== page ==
oh dear me!

This morning, entering the back room I find Isis where I left her. Under my desk.

I stroke her awake. She seems pleased to greet me.

I try to encourage her out of her lair. She makes very small forays, a few steps forward then back under the desk. This goes on for at least thirty minutes. When she skitters half-way into the room I stick her breakfast under her nose and slowly, with many returns to base, she follows her breakfast to the door but won’t enter the kitchen to eat it.

After a further pause she shoots in, grabs a mouthful and retreats into the back room to eat it. In this way, she gets through the meal.

At half past two she still has not asked to go out for a pee nor has she peed in the house. I pick her up and take her into the back garden. She is petrified. After about ten minutes, she pees.

But then she behaves very strangely. She cowers against the wall of the house and tries to make her way back inside without leaving the wall. This is impossible as there are items against the wall. Eventually she finds her way in.

I feel very anxious about her. She is behaving as though the garden is a strange and threatening place. Her body language – crouching, creeping, staring up in alarm are reminiscent of how she behaved when she was brought into the house the first week she was here.

She even whimpers a little. This is heart-breaking. She never whimpers. She seems to be disorientated, hugely uneasy. I feel helpless.

During the afternoon, as I sit next to the desk she emerges from beneath it and puts her front paws on the edge of my chair. I pick her up and give her a cuddle. She nibbles my ear and pulls my hair. This is the most relaxed she’s been for two days. After another brief spell under the desk, she ventures into the room. I give her a gentle groom which she seems to enjoy. But afterwards, it’s back under the desk.

In the evening I put her on her lead and carry her into the front garden. She refuses to oblige. I carry her into the back garden. She doesn’t want to be there but within about six minutes she does the necessary.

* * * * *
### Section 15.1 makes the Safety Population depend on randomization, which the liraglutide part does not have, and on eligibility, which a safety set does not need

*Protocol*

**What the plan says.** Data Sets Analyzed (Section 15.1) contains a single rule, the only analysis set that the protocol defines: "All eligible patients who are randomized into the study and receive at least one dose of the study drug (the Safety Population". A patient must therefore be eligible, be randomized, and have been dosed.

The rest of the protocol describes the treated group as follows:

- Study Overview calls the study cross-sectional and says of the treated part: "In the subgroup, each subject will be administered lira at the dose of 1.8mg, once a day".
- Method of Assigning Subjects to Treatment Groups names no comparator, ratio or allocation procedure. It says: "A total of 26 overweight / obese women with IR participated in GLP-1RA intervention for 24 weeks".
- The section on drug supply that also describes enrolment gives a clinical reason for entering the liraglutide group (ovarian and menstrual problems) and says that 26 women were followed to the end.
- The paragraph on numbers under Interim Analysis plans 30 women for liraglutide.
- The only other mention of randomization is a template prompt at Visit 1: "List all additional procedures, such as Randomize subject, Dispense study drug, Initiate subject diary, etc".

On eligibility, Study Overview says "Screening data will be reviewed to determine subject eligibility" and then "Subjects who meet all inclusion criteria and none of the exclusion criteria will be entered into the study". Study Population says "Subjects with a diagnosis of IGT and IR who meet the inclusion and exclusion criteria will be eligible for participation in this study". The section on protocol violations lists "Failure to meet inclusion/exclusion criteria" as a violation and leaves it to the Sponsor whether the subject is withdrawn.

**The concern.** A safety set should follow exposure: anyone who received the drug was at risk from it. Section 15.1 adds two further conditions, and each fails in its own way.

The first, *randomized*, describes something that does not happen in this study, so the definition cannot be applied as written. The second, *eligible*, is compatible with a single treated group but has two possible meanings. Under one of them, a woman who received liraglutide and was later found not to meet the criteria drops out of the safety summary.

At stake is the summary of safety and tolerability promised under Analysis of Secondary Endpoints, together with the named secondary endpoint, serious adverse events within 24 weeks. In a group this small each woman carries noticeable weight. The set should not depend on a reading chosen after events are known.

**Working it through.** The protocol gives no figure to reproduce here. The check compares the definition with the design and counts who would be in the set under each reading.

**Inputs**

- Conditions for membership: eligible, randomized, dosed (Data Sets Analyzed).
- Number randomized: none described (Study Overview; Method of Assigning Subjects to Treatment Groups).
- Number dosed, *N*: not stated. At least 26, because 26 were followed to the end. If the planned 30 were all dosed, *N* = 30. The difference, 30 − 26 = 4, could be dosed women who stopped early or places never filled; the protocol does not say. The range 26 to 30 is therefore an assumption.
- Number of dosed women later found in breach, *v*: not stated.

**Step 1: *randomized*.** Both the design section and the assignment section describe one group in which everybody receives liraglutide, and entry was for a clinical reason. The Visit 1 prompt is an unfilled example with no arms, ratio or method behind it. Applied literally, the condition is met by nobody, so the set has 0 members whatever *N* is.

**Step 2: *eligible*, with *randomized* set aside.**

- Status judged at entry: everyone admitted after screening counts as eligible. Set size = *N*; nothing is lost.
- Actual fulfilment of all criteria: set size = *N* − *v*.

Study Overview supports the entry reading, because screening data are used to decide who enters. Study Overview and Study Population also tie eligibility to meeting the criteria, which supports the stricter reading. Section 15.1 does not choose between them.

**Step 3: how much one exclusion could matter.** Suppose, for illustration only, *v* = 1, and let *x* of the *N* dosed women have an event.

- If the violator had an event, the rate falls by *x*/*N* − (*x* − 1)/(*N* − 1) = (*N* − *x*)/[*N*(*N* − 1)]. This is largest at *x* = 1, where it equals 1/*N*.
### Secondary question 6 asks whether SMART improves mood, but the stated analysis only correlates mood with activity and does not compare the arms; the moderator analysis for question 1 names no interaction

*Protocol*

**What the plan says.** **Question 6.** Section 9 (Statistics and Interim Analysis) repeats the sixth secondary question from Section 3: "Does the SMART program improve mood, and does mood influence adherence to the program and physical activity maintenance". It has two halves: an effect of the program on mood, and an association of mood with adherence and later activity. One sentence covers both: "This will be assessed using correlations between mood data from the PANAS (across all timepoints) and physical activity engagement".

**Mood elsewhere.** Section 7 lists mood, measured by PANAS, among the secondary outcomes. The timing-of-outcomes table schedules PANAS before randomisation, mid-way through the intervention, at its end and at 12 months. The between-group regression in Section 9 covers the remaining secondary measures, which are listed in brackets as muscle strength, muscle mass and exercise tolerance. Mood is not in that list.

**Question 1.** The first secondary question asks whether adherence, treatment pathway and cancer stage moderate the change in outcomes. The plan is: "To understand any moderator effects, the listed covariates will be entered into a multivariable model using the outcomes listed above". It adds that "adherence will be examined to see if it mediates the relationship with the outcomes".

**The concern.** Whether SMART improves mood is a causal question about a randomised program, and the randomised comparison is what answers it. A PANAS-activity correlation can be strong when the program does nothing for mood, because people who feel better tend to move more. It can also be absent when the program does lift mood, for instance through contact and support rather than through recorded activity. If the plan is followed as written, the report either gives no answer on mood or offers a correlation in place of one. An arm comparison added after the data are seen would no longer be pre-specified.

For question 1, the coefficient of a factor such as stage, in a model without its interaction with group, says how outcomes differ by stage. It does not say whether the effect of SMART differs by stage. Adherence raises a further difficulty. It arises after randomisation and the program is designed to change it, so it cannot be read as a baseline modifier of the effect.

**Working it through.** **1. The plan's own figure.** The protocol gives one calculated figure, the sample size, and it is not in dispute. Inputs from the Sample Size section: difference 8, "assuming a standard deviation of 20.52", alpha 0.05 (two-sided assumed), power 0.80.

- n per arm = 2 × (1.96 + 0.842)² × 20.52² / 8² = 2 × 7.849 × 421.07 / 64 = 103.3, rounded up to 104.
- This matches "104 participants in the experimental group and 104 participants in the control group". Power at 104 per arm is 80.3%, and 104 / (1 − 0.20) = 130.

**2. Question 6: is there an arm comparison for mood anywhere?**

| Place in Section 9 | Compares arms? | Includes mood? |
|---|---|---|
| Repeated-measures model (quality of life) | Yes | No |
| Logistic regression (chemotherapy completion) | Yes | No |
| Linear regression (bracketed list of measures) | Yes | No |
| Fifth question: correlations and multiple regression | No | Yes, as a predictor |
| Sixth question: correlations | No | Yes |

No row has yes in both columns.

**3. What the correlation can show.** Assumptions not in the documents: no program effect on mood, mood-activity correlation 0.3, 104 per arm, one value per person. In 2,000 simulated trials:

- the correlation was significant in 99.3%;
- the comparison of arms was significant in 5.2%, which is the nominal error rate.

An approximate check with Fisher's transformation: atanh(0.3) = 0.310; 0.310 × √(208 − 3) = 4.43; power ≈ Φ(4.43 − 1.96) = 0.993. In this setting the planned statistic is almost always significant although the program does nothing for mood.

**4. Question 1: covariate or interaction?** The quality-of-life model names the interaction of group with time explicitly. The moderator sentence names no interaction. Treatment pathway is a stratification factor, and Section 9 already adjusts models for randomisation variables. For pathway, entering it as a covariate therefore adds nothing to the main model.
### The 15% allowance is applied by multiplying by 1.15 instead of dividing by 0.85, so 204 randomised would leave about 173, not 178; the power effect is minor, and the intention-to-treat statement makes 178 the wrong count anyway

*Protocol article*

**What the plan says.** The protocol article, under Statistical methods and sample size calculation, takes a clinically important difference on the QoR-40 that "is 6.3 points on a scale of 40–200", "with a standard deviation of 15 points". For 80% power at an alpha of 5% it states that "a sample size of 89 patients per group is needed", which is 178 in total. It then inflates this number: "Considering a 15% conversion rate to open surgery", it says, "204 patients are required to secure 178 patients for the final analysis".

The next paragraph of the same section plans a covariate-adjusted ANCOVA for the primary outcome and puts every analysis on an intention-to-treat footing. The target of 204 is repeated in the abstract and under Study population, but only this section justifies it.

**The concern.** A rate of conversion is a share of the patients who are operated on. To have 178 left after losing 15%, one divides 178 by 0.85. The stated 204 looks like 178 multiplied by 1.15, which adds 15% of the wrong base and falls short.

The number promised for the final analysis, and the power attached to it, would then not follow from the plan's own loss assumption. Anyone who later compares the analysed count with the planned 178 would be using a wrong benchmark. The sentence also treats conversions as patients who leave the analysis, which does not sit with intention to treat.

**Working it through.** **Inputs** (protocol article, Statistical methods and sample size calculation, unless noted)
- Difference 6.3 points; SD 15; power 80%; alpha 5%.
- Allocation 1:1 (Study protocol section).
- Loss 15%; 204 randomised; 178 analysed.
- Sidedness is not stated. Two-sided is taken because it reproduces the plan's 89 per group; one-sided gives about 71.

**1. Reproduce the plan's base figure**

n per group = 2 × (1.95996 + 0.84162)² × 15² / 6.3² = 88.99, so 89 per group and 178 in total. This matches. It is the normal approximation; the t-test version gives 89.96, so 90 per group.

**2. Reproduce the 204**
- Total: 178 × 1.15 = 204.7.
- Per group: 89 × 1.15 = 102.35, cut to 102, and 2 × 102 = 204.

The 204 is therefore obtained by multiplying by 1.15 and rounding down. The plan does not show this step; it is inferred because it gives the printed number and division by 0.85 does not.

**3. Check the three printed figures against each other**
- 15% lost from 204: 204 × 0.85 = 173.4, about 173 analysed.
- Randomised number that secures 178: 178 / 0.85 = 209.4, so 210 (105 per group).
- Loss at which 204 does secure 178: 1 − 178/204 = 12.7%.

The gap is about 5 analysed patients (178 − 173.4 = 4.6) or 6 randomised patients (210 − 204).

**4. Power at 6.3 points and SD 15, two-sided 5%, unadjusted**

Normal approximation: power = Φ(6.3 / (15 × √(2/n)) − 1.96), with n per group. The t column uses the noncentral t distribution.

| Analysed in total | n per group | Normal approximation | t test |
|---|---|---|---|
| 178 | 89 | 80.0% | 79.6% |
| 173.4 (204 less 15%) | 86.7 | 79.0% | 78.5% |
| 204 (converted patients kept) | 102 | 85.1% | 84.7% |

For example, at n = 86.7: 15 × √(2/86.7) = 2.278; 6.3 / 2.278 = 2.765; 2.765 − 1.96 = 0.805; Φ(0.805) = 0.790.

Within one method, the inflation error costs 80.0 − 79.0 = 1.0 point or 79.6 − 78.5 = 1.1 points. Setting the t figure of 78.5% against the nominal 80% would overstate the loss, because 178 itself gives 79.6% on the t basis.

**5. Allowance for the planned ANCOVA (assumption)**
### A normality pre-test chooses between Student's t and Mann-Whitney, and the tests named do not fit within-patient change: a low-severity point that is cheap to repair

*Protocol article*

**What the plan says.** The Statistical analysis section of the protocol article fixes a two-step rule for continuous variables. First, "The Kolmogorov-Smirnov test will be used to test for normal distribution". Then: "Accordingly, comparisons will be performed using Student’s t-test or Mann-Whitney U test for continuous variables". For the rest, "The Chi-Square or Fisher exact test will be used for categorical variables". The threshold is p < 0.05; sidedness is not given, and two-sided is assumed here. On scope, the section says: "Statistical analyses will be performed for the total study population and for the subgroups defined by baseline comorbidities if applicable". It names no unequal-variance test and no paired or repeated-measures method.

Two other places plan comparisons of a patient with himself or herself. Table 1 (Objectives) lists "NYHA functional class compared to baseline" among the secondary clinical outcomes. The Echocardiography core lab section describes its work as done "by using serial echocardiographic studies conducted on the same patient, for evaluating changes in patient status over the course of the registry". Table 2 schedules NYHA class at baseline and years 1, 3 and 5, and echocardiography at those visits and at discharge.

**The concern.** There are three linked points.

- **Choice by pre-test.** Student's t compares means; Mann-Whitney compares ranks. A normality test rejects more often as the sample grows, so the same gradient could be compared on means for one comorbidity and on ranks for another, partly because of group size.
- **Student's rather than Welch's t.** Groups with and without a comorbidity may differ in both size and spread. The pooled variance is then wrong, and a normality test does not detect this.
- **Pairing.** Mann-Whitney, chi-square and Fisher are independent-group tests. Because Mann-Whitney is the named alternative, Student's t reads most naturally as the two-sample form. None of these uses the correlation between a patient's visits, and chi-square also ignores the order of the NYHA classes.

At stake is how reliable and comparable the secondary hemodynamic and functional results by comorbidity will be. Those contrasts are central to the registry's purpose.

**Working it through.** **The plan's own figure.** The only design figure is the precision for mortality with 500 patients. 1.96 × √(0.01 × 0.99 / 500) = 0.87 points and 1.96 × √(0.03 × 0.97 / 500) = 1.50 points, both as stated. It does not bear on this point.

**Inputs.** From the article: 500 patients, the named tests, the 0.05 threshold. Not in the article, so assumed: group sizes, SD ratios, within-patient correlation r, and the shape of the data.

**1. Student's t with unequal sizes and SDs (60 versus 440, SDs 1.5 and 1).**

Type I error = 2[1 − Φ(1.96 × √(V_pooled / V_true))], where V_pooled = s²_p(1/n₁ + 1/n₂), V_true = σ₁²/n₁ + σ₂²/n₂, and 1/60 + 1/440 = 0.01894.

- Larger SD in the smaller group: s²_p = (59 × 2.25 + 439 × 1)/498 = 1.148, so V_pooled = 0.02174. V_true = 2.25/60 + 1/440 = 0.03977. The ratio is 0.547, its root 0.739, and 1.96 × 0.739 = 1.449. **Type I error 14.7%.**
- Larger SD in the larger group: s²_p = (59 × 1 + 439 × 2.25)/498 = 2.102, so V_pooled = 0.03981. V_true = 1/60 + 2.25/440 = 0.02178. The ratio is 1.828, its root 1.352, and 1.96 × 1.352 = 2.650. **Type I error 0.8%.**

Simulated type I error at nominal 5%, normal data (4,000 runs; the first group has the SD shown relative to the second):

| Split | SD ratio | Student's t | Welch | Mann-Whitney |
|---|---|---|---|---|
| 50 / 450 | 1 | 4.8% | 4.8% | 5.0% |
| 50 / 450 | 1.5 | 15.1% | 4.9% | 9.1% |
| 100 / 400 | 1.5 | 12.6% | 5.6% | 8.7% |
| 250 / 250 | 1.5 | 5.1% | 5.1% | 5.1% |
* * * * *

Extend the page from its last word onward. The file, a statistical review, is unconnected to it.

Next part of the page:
This time, although she is nervous, when I feed her she remains in the kitchen and eats her meal normally.

I talk to the Polymath and to A. We have several theories.

Something has changed. It could be the light and the position of the sun. It might be a tiny physical or perceptual change in Isis. Perhaps it is simply that my mishandling of her last park visit traumatised her. Perhaps she is suffering from post-traumatic stress because something current has triggered fears from her past. Who knows what unbearable things may have happened to her?

Discussing the problem and possible ways of tackling it is helpful. I determine to:

  • keep her on the lead so that she feels more secure when I take her into the garden
  • return to rewarding her with a treat as soon as she pees
  • encourage her to come out from under the desk before I make a fuss of her
  • only give her treats when she is away from the desk
  • try to engage her in a grooming/play activity when she leaves the desk
  • continue to feed her in the kitchen but leave a bowl of water for her near the desk
  • abandon any attempts to take her for a walk until her fears die down.

This sounds very clear-headed and efficient. I do feel calmer now but the last seventy-two hours have been very worrying.

Poor little Isis!






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2 Responses to oh dear me!

  1. Kerry says:

    She is doing so well Pat, you are bound to get set backs.


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